Which goes back to the heartless bureaucrats I encountered working at a child services agency. Part of the challenge is simply a set of practical, technical questions: Perhaps these workers need better wages, different training, or reduced caseloads. But, CST would say, there’s also the much bigger question of how these workers (and anyone else) engage social life itself. Those engagements, according to CST, must always be rooted in relationships, a key insight of the Catholic intellectual movement known as personalism, which claims the politically distinct Popes Francis, John Paul II, and Benedict XVI as members, alongside Dorothy Day and, well, Joe Biden. It might actually be the case that we need to throw money at the problem. Indeed, that’s Biden’s bet with the COVID relief bill. But personalism insists that money is never enough. For that matter, an ambitious plan or a clever organizational chart isn’t enough either. Everything has to be rooted in relationships, in the constant reminder these are real people with real stories.
Joe Biden’s faith in relationships might well be naïve. (Look at what his faith in the collegiality of the Senate has gotten him so far.) But it’s hard to miss the Catholic quality of it, the sense that big projects also need big hearts. And we keep heart through keeping up with one another, in conversations and in care, and in what appears to be 10 million phone calls a day. Look at the way Biden swore in his staff on Inauguration Day, insisting that he’d fire on the spot anyone who was disrespectful: As quoted in Politico, he said, “Everyone, every single person, regardless of their background, is entitled to be treated with dignity.”
Biden’s centering of individual lives—and our individual obligations to check in on those lives—gets to the heart of Catholic social teaching, the heavy weight of it, the personal responsibility of it. That’s an important reminder for liberals who’d rather let the state solve society’s problems and conservatives who’d rather trust the market. In either case, you’ve still got to be invested in actual people’s lives. Especially people who are different from you. Especially people who are suffering. You’ve still got to make the calls. This is Biden’s ongoing accomplishment and his ongoing hope: a big state with a big heart.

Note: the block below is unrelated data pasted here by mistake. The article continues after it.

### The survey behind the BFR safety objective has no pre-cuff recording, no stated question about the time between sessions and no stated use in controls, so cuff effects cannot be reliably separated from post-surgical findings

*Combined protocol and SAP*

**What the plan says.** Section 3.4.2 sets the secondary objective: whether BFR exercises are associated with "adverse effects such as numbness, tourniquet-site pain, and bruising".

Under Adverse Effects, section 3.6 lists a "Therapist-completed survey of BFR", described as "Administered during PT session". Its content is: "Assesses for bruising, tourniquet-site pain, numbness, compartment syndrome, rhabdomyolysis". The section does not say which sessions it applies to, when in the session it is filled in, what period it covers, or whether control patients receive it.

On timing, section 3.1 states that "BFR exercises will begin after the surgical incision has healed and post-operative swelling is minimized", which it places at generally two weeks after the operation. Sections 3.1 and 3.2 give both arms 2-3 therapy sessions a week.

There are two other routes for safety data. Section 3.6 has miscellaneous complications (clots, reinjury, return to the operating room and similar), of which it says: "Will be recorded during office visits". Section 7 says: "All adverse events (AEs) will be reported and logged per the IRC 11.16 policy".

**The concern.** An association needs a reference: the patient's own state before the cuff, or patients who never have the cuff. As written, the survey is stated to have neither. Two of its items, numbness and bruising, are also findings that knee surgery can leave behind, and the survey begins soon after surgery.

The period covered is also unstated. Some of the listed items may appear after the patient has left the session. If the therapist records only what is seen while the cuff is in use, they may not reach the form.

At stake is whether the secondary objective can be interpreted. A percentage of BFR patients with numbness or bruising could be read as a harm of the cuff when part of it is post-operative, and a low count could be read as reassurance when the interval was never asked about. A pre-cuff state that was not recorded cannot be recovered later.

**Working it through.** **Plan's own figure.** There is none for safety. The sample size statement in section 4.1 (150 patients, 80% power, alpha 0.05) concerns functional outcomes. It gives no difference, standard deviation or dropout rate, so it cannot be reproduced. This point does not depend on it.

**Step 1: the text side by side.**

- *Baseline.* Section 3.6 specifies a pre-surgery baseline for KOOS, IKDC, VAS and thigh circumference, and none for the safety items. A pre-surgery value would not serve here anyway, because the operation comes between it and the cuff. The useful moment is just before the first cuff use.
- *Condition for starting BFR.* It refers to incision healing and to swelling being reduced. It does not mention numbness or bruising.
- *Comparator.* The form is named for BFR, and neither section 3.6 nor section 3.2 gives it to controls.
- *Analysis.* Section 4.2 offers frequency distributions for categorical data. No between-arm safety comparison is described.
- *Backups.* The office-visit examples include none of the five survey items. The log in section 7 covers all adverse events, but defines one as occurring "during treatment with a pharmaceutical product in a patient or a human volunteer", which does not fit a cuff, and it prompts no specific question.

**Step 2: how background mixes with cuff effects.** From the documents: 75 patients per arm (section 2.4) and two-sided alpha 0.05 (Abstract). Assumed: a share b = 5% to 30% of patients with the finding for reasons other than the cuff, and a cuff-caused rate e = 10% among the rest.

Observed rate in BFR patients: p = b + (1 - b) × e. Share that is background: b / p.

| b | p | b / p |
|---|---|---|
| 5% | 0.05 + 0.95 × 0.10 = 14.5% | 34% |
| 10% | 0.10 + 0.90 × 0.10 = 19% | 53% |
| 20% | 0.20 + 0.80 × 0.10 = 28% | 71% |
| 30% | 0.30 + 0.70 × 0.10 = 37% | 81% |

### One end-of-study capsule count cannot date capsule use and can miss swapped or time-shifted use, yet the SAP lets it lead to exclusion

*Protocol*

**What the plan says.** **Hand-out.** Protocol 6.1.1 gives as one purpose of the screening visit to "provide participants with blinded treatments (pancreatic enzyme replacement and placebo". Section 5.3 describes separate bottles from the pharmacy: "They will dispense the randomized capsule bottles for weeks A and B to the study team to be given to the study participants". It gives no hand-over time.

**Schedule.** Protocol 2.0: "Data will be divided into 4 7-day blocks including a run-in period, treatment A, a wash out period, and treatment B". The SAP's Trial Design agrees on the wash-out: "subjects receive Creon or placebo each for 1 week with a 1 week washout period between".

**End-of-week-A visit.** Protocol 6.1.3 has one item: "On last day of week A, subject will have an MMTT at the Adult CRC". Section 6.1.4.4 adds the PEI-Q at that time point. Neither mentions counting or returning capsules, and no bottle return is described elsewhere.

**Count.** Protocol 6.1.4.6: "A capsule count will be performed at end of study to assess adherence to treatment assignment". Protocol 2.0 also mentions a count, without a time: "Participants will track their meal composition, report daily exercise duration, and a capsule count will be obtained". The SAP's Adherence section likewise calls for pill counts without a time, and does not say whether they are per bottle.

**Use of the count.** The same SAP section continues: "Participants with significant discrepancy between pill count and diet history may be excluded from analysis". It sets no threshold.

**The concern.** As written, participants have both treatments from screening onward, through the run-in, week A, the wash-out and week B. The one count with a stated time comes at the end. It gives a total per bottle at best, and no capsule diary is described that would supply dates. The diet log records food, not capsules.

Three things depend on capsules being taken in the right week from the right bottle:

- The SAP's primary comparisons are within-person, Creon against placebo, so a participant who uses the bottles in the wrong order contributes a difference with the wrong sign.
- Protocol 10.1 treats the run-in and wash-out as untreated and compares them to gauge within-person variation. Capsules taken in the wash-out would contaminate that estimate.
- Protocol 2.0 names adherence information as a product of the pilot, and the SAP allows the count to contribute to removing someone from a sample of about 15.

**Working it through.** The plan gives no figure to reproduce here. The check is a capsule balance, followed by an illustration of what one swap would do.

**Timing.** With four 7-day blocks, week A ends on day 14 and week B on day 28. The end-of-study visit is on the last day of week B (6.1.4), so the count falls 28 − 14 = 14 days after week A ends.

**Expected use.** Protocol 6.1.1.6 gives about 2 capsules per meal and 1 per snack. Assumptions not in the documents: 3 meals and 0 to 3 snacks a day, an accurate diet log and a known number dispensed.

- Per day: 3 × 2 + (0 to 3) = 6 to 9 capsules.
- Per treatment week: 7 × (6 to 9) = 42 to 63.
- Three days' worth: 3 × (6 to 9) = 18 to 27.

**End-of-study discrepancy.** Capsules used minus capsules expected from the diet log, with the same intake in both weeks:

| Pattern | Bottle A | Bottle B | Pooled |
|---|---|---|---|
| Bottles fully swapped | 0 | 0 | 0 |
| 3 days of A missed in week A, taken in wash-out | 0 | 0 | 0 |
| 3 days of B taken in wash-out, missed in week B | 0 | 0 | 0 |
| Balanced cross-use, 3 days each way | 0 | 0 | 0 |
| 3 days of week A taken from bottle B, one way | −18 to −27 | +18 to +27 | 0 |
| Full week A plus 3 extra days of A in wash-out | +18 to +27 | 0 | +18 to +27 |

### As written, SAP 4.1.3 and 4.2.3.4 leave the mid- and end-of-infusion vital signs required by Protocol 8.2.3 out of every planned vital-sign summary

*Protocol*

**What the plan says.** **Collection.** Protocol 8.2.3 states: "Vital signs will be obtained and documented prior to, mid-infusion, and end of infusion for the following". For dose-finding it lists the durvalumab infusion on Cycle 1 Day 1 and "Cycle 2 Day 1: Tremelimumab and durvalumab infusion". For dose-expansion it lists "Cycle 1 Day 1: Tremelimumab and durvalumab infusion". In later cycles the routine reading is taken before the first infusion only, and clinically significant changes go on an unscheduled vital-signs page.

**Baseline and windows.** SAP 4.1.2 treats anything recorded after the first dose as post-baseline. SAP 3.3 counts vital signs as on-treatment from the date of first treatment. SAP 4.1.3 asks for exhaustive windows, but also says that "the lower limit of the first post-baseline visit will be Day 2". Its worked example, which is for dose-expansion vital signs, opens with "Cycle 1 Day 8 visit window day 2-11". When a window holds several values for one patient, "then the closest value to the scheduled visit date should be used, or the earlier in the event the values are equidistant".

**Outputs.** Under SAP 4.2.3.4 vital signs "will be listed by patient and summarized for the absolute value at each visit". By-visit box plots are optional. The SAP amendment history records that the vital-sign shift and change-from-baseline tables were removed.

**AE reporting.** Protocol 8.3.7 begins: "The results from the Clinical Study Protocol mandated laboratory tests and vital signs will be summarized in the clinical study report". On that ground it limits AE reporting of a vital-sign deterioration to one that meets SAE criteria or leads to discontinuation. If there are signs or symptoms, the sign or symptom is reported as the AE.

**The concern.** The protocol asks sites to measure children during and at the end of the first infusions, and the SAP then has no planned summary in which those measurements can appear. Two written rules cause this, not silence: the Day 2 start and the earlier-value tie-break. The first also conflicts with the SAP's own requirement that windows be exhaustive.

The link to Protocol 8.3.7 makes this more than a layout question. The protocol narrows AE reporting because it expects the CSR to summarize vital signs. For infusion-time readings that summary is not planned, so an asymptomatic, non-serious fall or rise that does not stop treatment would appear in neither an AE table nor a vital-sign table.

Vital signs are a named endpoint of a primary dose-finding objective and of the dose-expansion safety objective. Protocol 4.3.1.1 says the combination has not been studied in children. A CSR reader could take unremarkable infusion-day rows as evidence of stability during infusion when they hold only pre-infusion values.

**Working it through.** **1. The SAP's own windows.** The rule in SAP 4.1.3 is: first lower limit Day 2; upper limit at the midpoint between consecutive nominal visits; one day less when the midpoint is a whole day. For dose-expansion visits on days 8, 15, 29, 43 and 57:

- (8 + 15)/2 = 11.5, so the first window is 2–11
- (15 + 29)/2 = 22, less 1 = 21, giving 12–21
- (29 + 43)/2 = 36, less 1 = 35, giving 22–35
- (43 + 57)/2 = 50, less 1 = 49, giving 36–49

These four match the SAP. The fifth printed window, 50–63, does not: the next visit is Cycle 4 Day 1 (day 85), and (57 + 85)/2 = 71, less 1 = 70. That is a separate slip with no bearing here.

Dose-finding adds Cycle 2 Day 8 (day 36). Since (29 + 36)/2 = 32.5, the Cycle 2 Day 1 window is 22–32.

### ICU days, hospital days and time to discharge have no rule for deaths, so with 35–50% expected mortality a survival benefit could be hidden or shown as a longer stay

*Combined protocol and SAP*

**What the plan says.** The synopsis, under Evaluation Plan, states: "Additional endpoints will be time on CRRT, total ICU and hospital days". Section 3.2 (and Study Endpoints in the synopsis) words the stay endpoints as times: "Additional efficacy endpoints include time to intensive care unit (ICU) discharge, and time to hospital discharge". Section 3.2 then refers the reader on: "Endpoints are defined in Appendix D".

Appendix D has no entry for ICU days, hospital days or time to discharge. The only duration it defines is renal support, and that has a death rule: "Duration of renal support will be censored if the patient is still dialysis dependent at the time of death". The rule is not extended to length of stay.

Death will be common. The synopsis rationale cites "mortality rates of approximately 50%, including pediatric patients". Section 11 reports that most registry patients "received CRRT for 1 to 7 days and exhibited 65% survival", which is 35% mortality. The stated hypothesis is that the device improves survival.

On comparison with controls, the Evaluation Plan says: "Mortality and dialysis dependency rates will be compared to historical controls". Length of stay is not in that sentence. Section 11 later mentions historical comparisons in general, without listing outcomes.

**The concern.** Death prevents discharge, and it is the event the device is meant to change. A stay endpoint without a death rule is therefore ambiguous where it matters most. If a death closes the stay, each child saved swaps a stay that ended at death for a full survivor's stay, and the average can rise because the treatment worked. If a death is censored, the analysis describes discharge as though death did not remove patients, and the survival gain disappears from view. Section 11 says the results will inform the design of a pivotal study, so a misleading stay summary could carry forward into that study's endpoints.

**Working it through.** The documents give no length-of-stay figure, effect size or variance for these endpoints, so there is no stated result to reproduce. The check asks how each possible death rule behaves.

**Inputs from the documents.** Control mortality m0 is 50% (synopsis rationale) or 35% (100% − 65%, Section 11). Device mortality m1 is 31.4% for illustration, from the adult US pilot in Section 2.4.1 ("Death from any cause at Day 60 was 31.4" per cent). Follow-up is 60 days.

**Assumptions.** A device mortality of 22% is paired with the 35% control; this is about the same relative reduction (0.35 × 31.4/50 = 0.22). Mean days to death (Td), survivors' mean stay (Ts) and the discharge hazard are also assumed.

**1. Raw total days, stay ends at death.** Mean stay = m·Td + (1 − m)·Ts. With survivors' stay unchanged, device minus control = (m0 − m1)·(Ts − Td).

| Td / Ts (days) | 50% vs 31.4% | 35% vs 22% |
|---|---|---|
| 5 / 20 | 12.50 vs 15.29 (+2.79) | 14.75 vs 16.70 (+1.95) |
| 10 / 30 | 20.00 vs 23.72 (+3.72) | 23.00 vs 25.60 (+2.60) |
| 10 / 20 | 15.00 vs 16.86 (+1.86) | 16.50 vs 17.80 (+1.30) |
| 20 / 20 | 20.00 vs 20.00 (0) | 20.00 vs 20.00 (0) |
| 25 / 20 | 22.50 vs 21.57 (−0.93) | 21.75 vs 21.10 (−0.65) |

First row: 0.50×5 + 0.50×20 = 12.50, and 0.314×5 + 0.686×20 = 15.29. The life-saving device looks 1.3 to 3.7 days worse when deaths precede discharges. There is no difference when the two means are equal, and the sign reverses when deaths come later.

That bigheartedness can also be a huge pain. Sometimes we don’t need to wait to make sure everyone’s heard. Sometimes we simply need to use our power. Still, many Americans, Catholic or not, are a lot like Biden: They’re suspicious of the big state, and that suspicion manifests in the suggestion that we just solve our problems together. Recent talk of “coming together” can be either naïve or suggested in bad faith, but it reveals an ongoing American obsession with something like Catholic subsidiarity. And remember: Subsidiarity is not anti-government. It’s not, despite how conservatives might describe it, “government as necessary evil.” At its simplest, subsidiarity is a recognition that politics is simply the way we come together to solve our problems, at “the lowest level possible and the highest level necessary.” To progressives, that might sound as maudlin as a since-scrapped Bruce Springsteen Super Bowl ad, but there’s no doubt that it plays to a big crowd.
In his response to Benedict’s “Caritas in Veritate,” the conservative Catholic George Weigel was so incensed that he insisted the letter could be highlighted with red and gold markers, the gold representing the parts that are really from Benedict and the red representing socialist junk forced upon him by the hippies. Weigel’s argument was widely criticized, especially for attacking a pope not really known for needing intellectual aid. Yet this desire to split Catholic social teaching into the conservative bits and the wrong bits is about as old as the current fusion of Catholic theology and Republican politics, all the way back to William F. Buckley Jr. insisting that the Catholic Church might well be his mother, but she’s not his teacher.
Conservatives often accuse Catholic progressives of being “cafeteria Catholics,” picking and choosing what they want from church teaching. Yet regardless of what constitutes cafeteria Catholicism, it seems clear that conservatives are there too, and well before Francis had them admitting it. Conservatives might want to claim Biden writes his Catholicism in a red pen. The problem is that Catholic teaching has been written in that color all along.